Reconstructing geographical parthenogenesis

Autor(en)
Bernhard Kirchheimer, Johannes Wessely, Andreas Gattringer, Karl Hülber, Dietmar Moser, Christoph C.F. Schinkel, Marc Appelhans, Simone Klatt, Marco Caccianiga, Agnes Dellinger, Antoine Guisan, Michael Kuttner, Jonathan Lenoir, Luigi Maiorano, Diego Nieto-Lugilde, Christoph Plutzar, Jens Christian Svenning, Wolfgang Willner, Elvira Hörandl, Stefan Dullinger
Abstrakt

Asexual taxa often have larger ranges than their sexual progenitors, particularly in areas affected by Pleistocene glaciations. The reasons given for this 'geographical parthenogenesis' are contentious, with expansion of the ecological niche or colonisation advantages of uniparental reproduction assumed most important in case of plants. Here, we parameterized a spread model for the alpine buttercup Ranunculus kuepferi and reconstructed the joint Holocene range expansion of its sexual and apomictic cytotype across the European Alps under different simulation settings. We found that, rather than niche broadening or a higher migration rate, a shift of the apomict's niche towards colder conditions per se was crucial as it facilitated overcoming of topographical barriers, a factor likely relevant for many alpine apomicts. More generally, our simulations suggest potentially strong interacting effects of niche differentiation and reproductive modes on range formation of related sexual and asexual taxa arising from their differential sensitivity to minority cytotype disadvantage.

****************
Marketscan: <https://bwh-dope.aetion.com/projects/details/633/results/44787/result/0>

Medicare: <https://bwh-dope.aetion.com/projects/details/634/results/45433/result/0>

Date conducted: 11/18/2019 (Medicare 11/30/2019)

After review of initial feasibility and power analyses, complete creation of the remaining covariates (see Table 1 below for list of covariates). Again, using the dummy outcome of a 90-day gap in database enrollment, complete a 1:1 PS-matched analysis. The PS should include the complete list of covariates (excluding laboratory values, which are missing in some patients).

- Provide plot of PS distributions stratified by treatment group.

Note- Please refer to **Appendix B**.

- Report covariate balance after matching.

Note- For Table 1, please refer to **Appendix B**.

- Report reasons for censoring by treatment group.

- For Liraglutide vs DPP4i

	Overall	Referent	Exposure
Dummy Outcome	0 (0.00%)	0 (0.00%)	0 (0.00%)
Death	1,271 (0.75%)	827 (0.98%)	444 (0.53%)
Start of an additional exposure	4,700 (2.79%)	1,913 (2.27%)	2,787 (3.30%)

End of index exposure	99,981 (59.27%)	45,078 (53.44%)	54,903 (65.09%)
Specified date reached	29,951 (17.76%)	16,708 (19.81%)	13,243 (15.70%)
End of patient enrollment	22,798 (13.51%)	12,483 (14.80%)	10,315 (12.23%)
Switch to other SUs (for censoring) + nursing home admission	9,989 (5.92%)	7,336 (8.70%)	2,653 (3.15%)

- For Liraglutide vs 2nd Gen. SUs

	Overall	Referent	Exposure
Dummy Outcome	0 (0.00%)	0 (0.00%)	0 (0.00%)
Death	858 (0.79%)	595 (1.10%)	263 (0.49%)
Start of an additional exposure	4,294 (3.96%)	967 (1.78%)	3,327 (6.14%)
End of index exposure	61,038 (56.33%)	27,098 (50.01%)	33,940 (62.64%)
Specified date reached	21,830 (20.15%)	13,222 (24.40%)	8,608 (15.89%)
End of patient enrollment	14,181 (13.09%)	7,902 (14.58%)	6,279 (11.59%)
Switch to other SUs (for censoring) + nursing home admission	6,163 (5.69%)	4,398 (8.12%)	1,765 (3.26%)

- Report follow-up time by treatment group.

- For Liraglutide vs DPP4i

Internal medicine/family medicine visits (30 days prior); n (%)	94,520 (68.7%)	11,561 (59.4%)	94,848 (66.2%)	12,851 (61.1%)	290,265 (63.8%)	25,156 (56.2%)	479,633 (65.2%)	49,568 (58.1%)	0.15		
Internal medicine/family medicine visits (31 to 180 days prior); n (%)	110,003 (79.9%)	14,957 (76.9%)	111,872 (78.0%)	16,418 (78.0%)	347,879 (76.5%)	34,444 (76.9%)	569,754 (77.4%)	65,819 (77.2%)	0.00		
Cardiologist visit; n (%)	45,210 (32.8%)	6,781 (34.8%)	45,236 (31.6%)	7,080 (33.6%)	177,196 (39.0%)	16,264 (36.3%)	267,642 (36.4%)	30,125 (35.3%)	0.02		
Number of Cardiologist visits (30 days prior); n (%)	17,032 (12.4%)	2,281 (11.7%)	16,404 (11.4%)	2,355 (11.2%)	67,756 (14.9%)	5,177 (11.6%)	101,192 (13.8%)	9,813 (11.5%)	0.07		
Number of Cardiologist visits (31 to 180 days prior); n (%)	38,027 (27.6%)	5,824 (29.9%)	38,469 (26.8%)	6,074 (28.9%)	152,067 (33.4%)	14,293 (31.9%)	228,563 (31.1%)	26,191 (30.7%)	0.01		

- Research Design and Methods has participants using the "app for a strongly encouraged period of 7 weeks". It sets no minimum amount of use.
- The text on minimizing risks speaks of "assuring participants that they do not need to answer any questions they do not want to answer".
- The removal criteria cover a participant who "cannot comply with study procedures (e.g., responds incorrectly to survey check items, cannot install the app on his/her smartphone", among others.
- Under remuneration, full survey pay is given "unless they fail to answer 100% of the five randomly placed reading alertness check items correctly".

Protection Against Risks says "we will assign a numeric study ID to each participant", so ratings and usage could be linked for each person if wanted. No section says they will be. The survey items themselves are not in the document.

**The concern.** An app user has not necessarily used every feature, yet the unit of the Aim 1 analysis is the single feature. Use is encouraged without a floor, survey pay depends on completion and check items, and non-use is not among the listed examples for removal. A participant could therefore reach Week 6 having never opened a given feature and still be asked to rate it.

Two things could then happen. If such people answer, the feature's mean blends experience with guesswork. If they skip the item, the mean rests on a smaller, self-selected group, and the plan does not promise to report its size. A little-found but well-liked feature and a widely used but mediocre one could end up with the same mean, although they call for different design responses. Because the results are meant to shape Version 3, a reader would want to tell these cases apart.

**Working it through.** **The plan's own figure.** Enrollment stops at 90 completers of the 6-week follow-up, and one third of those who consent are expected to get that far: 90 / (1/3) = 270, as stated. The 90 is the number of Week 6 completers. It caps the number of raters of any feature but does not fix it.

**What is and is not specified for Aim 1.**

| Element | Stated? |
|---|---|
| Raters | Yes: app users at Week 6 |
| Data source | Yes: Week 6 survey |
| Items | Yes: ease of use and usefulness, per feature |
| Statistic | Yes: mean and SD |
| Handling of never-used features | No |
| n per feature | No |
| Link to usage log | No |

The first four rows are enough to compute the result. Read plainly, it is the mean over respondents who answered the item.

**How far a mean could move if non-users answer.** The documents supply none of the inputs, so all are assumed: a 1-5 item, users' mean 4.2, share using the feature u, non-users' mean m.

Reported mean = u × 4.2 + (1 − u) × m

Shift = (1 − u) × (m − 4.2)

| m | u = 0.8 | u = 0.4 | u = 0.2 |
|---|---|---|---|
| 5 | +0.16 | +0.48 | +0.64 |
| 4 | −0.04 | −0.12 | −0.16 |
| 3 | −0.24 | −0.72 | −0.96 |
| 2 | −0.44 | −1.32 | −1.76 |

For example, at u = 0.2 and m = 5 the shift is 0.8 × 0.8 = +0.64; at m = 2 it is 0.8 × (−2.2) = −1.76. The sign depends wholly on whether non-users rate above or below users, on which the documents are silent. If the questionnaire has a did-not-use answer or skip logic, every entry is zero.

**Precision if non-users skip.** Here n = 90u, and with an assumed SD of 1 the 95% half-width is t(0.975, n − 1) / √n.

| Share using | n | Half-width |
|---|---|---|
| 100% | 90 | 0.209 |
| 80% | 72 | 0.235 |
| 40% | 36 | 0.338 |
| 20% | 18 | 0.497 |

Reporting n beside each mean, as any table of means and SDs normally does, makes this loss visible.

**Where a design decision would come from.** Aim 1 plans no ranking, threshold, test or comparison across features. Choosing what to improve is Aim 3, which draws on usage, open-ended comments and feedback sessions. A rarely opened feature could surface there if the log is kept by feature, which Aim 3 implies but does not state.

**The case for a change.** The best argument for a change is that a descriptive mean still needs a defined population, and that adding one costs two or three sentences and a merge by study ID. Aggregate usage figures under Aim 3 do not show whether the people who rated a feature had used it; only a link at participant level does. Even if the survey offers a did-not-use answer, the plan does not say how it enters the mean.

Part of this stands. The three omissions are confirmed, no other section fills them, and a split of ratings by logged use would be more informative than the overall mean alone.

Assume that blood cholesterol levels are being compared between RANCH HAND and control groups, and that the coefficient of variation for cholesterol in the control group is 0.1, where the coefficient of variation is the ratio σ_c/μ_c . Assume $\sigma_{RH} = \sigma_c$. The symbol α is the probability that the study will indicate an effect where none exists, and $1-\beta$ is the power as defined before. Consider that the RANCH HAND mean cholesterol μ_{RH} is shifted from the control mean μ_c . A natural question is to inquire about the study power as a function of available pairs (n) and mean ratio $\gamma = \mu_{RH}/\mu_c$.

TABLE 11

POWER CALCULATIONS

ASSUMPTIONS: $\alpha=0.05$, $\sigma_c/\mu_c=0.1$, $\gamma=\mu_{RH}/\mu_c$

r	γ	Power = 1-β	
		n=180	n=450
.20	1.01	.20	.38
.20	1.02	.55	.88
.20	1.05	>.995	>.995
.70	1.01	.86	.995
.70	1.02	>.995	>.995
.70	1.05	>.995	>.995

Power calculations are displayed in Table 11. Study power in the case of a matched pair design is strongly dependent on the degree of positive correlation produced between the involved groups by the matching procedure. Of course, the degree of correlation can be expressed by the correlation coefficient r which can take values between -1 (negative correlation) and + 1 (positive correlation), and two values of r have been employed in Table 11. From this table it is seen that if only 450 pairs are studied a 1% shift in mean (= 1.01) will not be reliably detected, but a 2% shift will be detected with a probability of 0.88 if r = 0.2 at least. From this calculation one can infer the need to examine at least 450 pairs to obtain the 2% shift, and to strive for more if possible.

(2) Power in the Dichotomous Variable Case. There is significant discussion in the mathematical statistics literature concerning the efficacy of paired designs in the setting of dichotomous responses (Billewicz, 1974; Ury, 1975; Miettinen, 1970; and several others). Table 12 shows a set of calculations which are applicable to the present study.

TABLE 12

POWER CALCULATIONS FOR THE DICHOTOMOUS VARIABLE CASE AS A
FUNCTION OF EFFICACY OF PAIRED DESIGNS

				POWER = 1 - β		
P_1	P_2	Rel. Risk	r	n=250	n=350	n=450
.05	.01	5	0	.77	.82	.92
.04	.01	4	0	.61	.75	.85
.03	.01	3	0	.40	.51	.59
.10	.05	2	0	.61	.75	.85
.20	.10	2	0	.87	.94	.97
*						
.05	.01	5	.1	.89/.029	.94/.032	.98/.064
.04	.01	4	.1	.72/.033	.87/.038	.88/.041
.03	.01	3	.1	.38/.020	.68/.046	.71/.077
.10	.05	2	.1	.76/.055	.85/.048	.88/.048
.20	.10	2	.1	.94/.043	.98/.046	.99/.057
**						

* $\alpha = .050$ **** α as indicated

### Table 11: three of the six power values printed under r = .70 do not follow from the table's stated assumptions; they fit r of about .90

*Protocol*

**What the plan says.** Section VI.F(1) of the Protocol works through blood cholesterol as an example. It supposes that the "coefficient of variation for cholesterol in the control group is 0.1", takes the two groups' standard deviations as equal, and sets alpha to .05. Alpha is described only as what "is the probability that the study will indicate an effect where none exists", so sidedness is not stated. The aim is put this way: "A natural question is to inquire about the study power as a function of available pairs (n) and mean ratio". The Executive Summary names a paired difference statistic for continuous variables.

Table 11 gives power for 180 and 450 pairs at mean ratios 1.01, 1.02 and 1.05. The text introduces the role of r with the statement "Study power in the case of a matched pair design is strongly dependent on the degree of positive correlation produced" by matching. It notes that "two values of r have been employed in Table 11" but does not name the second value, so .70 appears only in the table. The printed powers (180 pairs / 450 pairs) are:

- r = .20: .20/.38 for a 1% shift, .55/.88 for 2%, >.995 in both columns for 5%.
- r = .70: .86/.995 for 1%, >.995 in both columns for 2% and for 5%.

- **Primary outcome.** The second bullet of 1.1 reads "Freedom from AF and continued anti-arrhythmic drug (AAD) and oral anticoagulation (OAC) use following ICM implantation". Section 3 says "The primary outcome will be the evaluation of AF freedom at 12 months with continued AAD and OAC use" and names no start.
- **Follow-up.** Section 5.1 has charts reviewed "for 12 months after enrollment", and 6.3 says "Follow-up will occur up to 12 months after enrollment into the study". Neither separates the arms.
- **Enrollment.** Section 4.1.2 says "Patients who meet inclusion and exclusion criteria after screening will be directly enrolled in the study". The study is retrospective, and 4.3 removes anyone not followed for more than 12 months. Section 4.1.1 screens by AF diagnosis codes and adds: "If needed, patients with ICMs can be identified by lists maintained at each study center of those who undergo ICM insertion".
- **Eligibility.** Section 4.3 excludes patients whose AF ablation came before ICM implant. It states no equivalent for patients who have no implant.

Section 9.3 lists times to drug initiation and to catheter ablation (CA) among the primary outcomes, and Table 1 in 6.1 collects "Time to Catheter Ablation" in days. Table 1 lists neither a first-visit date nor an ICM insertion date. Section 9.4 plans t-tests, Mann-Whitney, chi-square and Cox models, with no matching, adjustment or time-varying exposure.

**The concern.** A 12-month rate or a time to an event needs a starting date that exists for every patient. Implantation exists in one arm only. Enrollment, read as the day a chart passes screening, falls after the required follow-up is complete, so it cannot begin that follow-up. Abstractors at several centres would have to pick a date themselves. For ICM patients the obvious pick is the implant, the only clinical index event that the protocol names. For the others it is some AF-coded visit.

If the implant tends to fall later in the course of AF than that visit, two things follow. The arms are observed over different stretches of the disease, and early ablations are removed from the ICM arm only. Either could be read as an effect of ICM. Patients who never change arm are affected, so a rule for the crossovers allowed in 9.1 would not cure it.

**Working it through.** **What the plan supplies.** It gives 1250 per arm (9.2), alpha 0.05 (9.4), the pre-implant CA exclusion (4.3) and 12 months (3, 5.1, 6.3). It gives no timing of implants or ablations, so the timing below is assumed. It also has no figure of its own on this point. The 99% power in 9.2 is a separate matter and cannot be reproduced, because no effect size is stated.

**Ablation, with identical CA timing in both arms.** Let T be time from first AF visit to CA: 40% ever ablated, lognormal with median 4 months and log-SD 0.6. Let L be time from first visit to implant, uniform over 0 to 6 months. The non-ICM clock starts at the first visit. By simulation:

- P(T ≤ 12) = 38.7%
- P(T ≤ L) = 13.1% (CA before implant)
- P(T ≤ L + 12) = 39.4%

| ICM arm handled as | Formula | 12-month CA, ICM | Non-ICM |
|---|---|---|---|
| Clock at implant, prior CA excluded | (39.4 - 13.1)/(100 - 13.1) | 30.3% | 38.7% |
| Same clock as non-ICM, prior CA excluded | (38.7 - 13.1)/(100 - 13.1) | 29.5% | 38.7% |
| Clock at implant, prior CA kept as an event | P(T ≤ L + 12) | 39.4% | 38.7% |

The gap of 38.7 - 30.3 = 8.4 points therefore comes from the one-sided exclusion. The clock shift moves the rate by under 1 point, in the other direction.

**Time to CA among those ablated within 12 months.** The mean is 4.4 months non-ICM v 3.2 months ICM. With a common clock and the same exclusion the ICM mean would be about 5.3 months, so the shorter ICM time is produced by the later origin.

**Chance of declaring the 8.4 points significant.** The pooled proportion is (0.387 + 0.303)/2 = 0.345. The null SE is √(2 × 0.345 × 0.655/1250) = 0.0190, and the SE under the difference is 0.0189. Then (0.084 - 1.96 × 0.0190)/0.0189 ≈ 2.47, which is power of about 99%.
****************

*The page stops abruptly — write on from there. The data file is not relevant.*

Organisation(en)
Department für Botanik und Biodiversitätsforschung
Externe Organisation(en)
Georg-August-Universität Göttingen, Universitá degli Studi di Milano, Université de Lausanne, Università degli Studi di Roma La Sapienza, Universidad de Córdoba, Aarhus University, Vienna Institute for Nature Conservation and Analyis (VINCA), Université de Picardie Jules Verne
Journal
Ecology Letters
Band
21
Seiten
392-401
ISSN
1461-023X
DOI
https://doi.org/10.1111/ele.12908
Publikationsdatum
01-2018
Peer-reviewed
Ja
ÖFOS 2012
106003 Biodiversitätsforschung, 106008 Botanik
Schlagwörter
ASJC Scopus Sachgebiete
Ecology, Evolution, Behavior and Systematics
Link zum Portal
https://ucris.univie.ac.at/portal/de/publications/reconstructing-geographical-parthenogenesis(92cc0777-876e-4497-b3e6-884e2080f5b4).html